Overnight Energy: Political appointee taking over as Interior IG | Change comes amid Zinke probe | White Houses shelves coal, nuke bailout plan | Top Dem warns coal export proposal hurts military

Overnight Energy: Political appointee taking over as Interior IG | Change comes amid Zinke probe | White Houses shelves coal, nuke bailout plan | Top Dem warns coal export proposal hurts military
© Greg Nash

TRUMP POLITICAL APPOINTEE TO REPLACE INTERIOR INSPECTOR GENERAL: A Trump political appointee previously working at the Department of Housing and Urban Development (HUD) will soon take over as the head inspector general (IG) overseeing investigations at the Interior Department, according to an internal email obtained by The Hill.

Suzanne Israel Tufts will take over as acting inspector general for the Interior Department, according to an email sent from HUD Secretary Ben CarsonBenjamin (Ben) Solomon CarsonTop Trump official resigned over White House plan to withhold disaster-relief funds from Puerto Rico: report Trump taps Commerce watchdog to be new Interior inspector general DOJ probing whether Zinke lied to Interior investigators: report MORE to staff last Friday.

Tufts was confirmed by the Senate last December to serve as an assistant HUD secretary. In the role, she reportedly also took over the job of chief administrative officer -- a role previously held by career HUD employee Helen Foster. Foster told outlets in February that she was demoted from the role when she refused to sign off on Carson's extravagant office redecorations after noting the congressional limit was $5,000. Carson in March faced criticism over reports that he ordered a $31,000 dining set, which he later canceled.

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"It is with mixed emotions that I announce that Suzanne Israel Tufts, our Assistant Secretary for Administration, has decided to leave HUD to become the Acting Inspector General at the Department of Interior," Carson wrote in his email with the subject line "Fond Farewell."

"Suzanne is an extremely enthusiastic and energetic leader who re-established HUD's Office of Administration, implementing improvements to the agency's governance and internal controls. During her time with us, Suzanne also commenced the most focused and strategic collective bargaining process in the Agency's history."

HUD spokesman Jereon Brown confirmed the move to The Hill Tuesday. He said Tufts is being detailed to the IG's office, which he said is a temporary move and that Tufts will remain a HUD employee. Brown said the move "happens" all the time.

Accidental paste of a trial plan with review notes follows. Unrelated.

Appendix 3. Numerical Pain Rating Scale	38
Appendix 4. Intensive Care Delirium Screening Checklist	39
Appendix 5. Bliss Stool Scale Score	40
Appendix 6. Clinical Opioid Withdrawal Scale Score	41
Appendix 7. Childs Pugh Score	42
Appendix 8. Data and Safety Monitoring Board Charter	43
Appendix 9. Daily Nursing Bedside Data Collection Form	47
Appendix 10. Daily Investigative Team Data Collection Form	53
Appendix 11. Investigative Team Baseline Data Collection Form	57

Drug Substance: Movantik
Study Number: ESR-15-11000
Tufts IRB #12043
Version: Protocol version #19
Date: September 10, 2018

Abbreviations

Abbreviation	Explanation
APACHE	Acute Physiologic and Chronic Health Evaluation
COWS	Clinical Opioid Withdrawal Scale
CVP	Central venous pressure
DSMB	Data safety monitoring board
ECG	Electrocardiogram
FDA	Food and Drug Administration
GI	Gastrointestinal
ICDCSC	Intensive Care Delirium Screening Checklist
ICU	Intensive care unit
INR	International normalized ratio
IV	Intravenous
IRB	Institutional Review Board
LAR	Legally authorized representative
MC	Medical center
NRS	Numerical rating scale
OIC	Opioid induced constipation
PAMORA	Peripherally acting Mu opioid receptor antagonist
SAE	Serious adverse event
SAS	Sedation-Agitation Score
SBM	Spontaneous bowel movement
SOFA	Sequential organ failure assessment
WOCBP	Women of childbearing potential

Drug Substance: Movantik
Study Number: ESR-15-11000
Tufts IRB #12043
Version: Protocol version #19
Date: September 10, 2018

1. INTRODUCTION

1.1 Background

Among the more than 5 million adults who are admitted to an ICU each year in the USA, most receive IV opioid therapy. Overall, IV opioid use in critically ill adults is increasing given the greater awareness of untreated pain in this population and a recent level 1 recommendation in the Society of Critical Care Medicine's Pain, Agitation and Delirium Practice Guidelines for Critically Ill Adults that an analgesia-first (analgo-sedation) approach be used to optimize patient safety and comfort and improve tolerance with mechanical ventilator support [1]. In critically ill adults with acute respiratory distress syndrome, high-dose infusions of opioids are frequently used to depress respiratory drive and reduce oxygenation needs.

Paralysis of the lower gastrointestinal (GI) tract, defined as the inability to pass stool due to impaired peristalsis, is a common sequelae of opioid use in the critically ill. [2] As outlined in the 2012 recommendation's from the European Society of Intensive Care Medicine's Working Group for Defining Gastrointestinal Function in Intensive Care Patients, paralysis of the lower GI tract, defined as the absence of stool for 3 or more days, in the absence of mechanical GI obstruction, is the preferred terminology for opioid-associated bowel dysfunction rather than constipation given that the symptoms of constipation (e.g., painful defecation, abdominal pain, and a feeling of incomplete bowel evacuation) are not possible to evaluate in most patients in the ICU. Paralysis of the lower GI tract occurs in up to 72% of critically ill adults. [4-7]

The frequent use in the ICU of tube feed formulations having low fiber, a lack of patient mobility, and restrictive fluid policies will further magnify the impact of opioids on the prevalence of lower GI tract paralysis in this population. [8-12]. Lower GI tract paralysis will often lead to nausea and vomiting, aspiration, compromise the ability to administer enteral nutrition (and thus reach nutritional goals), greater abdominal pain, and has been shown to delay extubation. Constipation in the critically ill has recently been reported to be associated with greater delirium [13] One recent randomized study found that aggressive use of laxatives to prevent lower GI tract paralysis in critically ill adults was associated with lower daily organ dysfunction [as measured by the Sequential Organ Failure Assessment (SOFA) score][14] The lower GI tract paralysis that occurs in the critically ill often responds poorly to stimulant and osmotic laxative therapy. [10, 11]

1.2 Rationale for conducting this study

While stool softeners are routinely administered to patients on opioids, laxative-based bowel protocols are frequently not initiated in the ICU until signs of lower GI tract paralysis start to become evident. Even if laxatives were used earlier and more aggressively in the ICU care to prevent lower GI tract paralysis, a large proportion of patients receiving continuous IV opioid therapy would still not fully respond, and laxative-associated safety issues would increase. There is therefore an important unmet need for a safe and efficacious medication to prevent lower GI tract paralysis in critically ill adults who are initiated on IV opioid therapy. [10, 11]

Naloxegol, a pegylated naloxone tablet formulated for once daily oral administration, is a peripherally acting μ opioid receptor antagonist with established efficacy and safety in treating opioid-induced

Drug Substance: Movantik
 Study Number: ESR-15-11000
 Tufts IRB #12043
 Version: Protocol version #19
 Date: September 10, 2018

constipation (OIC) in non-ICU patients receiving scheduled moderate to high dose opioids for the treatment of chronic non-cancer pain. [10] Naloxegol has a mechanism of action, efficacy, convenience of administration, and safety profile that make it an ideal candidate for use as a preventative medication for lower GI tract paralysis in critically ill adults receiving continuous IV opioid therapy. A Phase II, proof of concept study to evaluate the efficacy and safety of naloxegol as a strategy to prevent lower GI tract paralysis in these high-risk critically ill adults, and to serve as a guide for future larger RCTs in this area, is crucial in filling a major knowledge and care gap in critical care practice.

Read more here.

 

Why the move is alarming: The move is notable as Interior Department Secretary Ryan ZinkeRyan Keith ZinkeOvernight Energy: Major California utility PG&E filing for bankruptcy after wildfires | Zinke hired at investment firm | Barclays to avoid most Arctic drilling financing Zinke takes job at investment firm Trump taps Commerce watchdog to be new Interior inspector general MORE faces a number of inspector general investigations, including over a contentious business deal he made with a Halliburton chairman. Past probes included a speech he gave to the Las Vegas Golden Knights professional hockey team and the questionable use of charter planes.

The inspector general makes the final determination whether to open up an IG investigation and has the power to end ongoing investigations.

 

How people are responding:

Former Department of Justice Inspector General Michael Bromwich: "This is a very big deal. Politicizing the oversight function is dangerous, especially in the absence of any Congressional oversight. Changing IGs in the midst of multiple serious investigations of the agency's head should raise alarm bells everywhere," he tweeted Tuesday.

Rep. Raúl Grijalva (D-Ariz.), ranking member on the House committee that oversees the Interior Department: "Secretary Zinke and the Interior Department are awash in wave after wave of scandal and corruption, and they decide now is the perfect time to get rid of the current IG. After looking around, the best person they could find is a Trump political operative at HUD who turned a blind eye to Secretary Carson's $31,000 dining set."